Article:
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donbosco1
Saint John Bosco, image from saintbosco.org

Much more difficult that remembering to read Bible stories,
much more difficult than finding Advent candles in storage,
much more difficult than teaching littles how to genuflect,
much, much more difficult…
(but maybe way, way more important)
… is being patient with my kids when they mess up.

I’m not talking about firm vs lax parenting, or having vs not having boundaries, or following through with proper consequences vs not. I’m talking about treating that little person with all the love that God has poured into me, with the patience and mercy that God has shown me, all the love that I am capable of giving, but really really not wanting to right this very minute. Not right now. Not while I’m so angry and frustrated and tired…

Sigh.

So many saints have, time and time again, reminded us that yelling in anger doesn’t really help a situation improve, doesn’t really motivate a little person (or any of us) to do better. In this post, Saint John Bosco reminds us that “there must be no hostility in our minds, no contempt in our eyes, no insult on our lips.” It doesn’t help: the hostility, the contempt, the insults. And really, if others treated us that way, we would feel horrible. And it doesn’t help.

Among the more powerful ways I can bring my children to Jesus is to show them in my face, His face: just how much He loves them. When they see me controlling my temper, or apologizing when I cross the line, they remember. On the other hand, when they see that time and time again, that this is how Mama gets things done when it’s “important,” then I will find a ten-year old speaking to her baby brother that way, when it’s “important.” Unless I work hard to curb it in myself, I might find myself in a horrible household where yelling is the main mode of discourse: a situation that will partly be of my own making.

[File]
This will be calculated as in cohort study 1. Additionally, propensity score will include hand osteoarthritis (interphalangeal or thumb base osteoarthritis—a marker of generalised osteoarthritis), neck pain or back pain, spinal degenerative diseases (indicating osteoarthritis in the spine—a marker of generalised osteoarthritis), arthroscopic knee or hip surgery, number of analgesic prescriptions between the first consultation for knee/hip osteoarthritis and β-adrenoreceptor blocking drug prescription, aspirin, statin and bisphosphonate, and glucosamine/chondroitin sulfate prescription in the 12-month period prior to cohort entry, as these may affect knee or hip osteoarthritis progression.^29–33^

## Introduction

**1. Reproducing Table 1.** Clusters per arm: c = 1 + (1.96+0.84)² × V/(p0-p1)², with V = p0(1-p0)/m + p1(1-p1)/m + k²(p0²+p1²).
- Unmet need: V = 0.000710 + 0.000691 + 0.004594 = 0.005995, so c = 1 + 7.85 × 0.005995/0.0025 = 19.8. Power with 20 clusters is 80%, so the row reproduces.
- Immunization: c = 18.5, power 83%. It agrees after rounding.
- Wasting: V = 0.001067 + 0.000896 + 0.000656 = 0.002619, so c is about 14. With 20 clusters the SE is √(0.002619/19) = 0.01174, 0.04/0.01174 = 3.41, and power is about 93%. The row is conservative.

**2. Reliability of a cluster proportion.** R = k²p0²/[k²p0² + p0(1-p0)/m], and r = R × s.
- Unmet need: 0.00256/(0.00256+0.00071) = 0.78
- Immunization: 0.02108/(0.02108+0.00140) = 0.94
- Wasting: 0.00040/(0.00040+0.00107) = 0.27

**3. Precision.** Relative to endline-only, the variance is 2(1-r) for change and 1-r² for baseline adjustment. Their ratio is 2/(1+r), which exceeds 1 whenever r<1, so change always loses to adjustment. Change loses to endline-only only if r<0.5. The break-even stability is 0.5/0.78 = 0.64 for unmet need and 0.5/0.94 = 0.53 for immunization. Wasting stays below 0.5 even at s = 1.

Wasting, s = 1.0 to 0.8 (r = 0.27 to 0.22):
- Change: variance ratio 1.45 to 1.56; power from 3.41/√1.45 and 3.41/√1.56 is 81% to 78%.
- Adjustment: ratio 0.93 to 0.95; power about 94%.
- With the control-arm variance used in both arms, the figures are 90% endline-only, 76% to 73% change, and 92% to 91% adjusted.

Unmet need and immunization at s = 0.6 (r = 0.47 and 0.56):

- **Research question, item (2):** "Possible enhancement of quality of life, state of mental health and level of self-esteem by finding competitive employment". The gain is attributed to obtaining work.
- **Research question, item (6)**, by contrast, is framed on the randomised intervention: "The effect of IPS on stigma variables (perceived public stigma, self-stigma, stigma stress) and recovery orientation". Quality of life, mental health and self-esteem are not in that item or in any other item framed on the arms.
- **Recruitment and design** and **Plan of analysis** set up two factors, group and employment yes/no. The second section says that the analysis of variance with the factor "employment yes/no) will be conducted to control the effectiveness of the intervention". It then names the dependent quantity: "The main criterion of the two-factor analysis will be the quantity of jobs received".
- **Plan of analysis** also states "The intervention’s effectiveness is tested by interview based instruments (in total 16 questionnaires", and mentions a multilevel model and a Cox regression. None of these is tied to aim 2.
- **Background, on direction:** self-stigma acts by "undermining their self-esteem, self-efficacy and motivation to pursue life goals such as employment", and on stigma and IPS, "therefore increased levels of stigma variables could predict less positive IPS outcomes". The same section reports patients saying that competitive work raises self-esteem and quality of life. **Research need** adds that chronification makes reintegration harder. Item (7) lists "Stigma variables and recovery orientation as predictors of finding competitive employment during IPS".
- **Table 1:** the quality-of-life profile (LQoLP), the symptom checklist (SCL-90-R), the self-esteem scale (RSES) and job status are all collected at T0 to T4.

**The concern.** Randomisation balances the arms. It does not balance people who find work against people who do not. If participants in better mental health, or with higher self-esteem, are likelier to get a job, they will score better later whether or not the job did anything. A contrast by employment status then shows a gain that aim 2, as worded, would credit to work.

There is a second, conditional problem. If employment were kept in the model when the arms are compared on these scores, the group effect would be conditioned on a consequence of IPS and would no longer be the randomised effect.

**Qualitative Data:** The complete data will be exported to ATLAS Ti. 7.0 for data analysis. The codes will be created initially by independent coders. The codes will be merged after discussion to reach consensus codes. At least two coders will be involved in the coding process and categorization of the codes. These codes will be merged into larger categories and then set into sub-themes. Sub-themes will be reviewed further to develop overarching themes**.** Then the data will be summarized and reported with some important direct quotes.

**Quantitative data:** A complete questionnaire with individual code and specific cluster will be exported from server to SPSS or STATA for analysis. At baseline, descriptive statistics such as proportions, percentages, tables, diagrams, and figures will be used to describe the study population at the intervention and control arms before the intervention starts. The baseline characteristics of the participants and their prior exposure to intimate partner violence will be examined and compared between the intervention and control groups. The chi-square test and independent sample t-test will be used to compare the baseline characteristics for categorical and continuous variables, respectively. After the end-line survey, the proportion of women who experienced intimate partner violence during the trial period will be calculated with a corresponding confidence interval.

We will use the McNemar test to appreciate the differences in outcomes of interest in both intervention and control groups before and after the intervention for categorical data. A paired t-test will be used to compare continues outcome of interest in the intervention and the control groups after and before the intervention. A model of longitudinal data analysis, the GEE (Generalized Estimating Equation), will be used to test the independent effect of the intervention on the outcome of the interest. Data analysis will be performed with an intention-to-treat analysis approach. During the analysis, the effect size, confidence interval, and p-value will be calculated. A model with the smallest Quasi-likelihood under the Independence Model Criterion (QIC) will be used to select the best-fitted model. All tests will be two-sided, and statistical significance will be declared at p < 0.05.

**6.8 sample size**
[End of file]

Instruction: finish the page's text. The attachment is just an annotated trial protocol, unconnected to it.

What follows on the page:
God calls us to treat the littlest as we would treat Him. I try and I pray. Maybe you can pray for me, too. It’s such a humiliating and slow process for my pride to take, but he promises he will help and I have hope that, in time, it will get better. My path is littered with His reminders and I will keep on trying.

Must remember, St. John Bosco says:
no hostility in our minds,
no contempt in our eyes,
no insult on our lips

Difficult, but worthwhile.

This is the Summer during which we’ve gone from a Not Yet Reading family to a Most of Us Can Read sort of family. Our eldest has been reading for a few years now, but there’s something about having two of the kids reading. Suddenly, there’s someone to share the stories, the wonder, the jokes, the scary bits. It’s brought dinner discussions to a whole new level. (Not that the previous level has disappeared. Some of us are still learning that when the food enters our mouths no one needs to see it again.)

bigkidbooks